On July 14, 2006, DYFS received a letter from Children's Aid and Family Services, Inc., memorializing R.V.'s completion of a parenting skills program. She had attended nine of the twelve sessions. On July 27, 2006, DYFS received a letter from the MICA program noting that R.V. had completed the program on June 6, 2006, with a referral to individual counseling. R.V. was described as being very cooperative and reported to have made consistent efforts to participate in group sessions. Additionally, R.V.'s random drug screenings had all returned negative for cocaine use.

On October 26, 2006, the trial court approved a permanency order that set reunification of L.C. with R.V. as the appropriate and acceptable plan. DYFS was ordered to provide the family with services to work towards transitioning L.C. from foster care back to his mother's custody.

In November 2006, R.V. began overnight unsupervised visitations with L.C. Initially, the visits went well.

However, on at least one occasion, R.V. did not administer L.C.'s nebulizer treatments as evidenced by the fact she returned the medication unused to the foster mother. Additionally, R.V. did not make L.C. complete his homework during their visits. The overnight visitations were suspended in early January 2007 because R.V. had been released by her individual therapists for failure to attend appointments.

On January 5, 2007, a DYFS worker visited R.V. at home. R.V. answered the door wearing only a t-shirt. R.V. "was wearing no underwear and appeared to be distorted." She informed the caseworker that she "wasn't doing well." The caseworker told her that she needed to have a urine screen that day. R.V. told the worker she would meet her at the DYFS office to compete the urine screen but never appeared for the screen.

R.V. failed to attend a substance abuse evaluation on February 2, 2007. Later that same day, during a visitation session with L.C., a DYFS caseworker noted that R.V. was acting "irrationally [and] using bad language while [L.C.] was in the room." The session was stopped due to R.V.'s behavior. A urine sample taken from R.V. that day tested positive for cocaine.

On February 6, 2007, a new permanency order was issued by the trial court setting termination of parental rights as the appropriate and acceptable plan. R.V.'s noncompliance with therapy and positive urine screens were cited as the reasons for changing the permanency plan. Additionally, the trial judge drew negative inferences from R.V.'s failure to submit to urine screens on January 1, January 25, January 29, and January 30, 2007. Additionally, R.V.'s telephone contact with L.C. was suspended because she had been calling the foster home at inappropriate times, crying and yelling at the foster mother.

R.V. was re-enrolled in the Bergen Regional Medical Center MICA program on March 29, 2007. Prior thereto, R.V. had moved to Toms River and was residing with her fiancé, P.T. R.V. completed the MICA program on May 15, 2007. It was recommended that R.V. seek individual therapy as well as continue in Narcotics Anonymous. R.V. enrolled in individual therapy on June 5, 2007.

DYFS filed for guardianship of L.C. on April 3, 2007.

Dr. Zisalo Wancier performed a psychiatric evaluation of R.V. on June 13, 2007. Dr. Wancier diagnosed R.V. with major depressive disorder and personality disorder (NOS), but ruled out bipolar disorder.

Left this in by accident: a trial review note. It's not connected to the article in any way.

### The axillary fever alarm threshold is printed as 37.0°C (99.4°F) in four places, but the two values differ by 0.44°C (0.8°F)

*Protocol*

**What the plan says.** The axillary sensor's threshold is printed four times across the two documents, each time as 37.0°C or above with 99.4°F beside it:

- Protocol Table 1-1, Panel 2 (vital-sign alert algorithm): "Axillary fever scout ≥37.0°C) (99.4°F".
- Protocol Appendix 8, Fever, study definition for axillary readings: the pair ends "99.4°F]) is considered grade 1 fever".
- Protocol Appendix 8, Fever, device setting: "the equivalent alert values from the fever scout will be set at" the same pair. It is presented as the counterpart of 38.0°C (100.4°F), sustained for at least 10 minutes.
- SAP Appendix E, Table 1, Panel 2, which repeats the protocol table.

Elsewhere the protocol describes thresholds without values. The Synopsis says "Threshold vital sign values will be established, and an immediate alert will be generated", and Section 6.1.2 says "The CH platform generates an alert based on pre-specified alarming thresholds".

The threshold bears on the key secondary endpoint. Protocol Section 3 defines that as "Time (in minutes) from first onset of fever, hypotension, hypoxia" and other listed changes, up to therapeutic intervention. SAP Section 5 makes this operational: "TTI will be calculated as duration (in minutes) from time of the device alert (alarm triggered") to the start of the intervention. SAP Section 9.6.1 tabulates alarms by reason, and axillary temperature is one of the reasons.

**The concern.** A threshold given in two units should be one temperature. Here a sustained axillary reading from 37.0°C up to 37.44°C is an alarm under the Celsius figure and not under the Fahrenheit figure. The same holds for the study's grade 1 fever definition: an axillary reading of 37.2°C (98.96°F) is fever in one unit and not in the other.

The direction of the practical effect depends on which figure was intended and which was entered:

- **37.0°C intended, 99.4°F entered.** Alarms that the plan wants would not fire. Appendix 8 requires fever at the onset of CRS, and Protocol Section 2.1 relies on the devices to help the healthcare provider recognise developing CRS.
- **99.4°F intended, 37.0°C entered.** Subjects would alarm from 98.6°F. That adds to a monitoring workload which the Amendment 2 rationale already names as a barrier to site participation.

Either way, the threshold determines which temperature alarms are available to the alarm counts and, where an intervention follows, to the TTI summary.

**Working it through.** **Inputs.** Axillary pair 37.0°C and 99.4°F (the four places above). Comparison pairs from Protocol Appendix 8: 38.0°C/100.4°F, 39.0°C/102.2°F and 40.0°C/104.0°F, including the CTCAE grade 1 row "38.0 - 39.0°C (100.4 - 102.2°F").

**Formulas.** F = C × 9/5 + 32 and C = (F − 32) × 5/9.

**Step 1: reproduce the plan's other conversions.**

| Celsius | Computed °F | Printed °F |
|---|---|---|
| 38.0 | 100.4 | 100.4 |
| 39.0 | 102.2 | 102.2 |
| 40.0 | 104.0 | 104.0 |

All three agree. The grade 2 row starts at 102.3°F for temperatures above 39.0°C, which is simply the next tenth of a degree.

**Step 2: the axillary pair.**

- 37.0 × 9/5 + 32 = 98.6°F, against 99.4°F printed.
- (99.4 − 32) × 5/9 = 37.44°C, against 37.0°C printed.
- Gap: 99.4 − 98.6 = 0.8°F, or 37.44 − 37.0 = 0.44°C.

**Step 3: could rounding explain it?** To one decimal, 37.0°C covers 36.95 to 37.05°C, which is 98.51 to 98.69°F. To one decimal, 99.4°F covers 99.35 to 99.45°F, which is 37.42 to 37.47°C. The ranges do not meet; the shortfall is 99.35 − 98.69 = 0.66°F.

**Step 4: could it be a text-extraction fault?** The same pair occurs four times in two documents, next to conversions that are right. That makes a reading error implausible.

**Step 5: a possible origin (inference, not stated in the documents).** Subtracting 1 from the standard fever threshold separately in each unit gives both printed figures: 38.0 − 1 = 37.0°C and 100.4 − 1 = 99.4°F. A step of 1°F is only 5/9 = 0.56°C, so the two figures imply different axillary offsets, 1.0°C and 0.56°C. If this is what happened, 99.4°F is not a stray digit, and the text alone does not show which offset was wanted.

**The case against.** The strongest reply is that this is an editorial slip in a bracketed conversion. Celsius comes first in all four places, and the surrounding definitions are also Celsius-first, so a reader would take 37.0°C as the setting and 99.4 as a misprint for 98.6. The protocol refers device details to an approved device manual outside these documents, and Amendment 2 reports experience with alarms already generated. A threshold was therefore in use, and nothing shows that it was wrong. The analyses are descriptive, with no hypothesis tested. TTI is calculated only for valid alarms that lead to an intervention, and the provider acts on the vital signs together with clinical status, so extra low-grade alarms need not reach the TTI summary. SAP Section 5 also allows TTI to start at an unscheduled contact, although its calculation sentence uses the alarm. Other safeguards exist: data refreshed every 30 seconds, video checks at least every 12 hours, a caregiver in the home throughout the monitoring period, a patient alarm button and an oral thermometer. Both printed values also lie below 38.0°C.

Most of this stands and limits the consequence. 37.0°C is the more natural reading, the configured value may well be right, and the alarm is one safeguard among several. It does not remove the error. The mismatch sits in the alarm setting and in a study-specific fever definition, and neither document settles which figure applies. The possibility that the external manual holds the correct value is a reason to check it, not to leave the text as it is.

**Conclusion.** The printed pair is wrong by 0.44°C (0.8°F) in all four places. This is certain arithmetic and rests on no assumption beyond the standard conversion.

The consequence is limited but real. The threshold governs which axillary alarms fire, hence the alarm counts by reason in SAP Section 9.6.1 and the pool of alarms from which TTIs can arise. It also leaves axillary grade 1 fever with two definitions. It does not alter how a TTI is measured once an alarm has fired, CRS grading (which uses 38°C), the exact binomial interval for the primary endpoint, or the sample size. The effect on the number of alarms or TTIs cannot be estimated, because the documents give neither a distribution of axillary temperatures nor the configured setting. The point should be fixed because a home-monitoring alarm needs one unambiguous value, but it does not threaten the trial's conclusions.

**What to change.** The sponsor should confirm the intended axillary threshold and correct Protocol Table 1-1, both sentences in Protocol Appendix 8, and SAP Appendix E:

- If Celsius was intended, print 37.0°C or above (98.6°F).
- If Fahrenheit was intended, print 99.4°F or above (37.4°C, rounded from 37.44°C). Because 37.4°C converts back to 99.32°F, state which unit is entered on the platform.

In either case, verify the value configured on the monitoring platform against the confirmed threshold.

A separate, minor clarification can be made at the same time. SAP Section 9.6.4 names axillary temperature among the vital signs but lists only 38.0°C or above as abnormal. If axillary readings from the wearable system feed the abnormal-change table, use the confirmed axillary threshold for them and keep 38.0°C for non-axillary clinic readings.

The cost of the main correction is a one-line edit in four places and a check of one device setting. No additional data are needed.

On July 18, 2007, R.V. called the DYFS office to cancel her visitation with L.C. on the following day. According to R.V., she had a large abscess on her leg and had developed cellulitis. She said she was disoriented because the doctor had prescribed narcotics to dull the pain. This was confirmed by R.V.'s individual counselor, who had been provided a list of medications prescribed to R.V. at the time. On July 23, 2007, R.V.'s counselor told DYFS that all of her drug screenings since entering the program in June had been negative.

At a visitation session on August 2, 2007, R.V. greeted L.C. by asking him, "What the fuck do you have on your feet?" R.V. then became angry when the visitation aide would not allow the visit to take place in the parking lot so that L.C. could play with the two dogs R.V. had brought with her. She made disparaging comments about the aide and DYFS. Subsequent visitation sessions were appropriate and R.V. interacted well with L.C.

A DYFS caseworker informed R.V. on September 6, 2007, that the compliance review had to be postponed because a possible address had been found for L.C.'s father and DYFS needed to attempt to serve him with the guardianship papers. R.V. became very upset and said that the father was a "very angry person and a very dangerous man." She worried that he would "come to find her and will kill her." She also told the worker that she believed he had fled the country.

On September 10, 2007, a bonding evaluation was conducted by Dr. Natalie M. Barone between L.C., R.V., and R.V.'s fiancé, P.T. In her report, Dr. Barone noted that during the session, R.V. "demonstrated poor boundaries and was quite intrusive with [L.C.]" Throughout the session, R.V. accused L.C.'s foster mother of stealing from him and taking the toys and clothes that she bought him. At one point, R.V. noticed a rash on L.C.'s stomach. R.V. pulled his shirt up, told him to stand still, and started taking pictures of his stomach. At this point, L.C. exclaimed: "Stop! You're scaring me." R.V. continued to take pictures.*fn3

In her report, Dr. Barone discussed the behavioral delays discovered when L.C. was removed from his mother. She theorized that:

[s]ome of [L.C.]'s emotional problems and development delays were likely due to the neglect that he endured while in the care of [R.V.] during his first five years of life. Given [L.C.]'s special needs, he requires a more sophisticated ...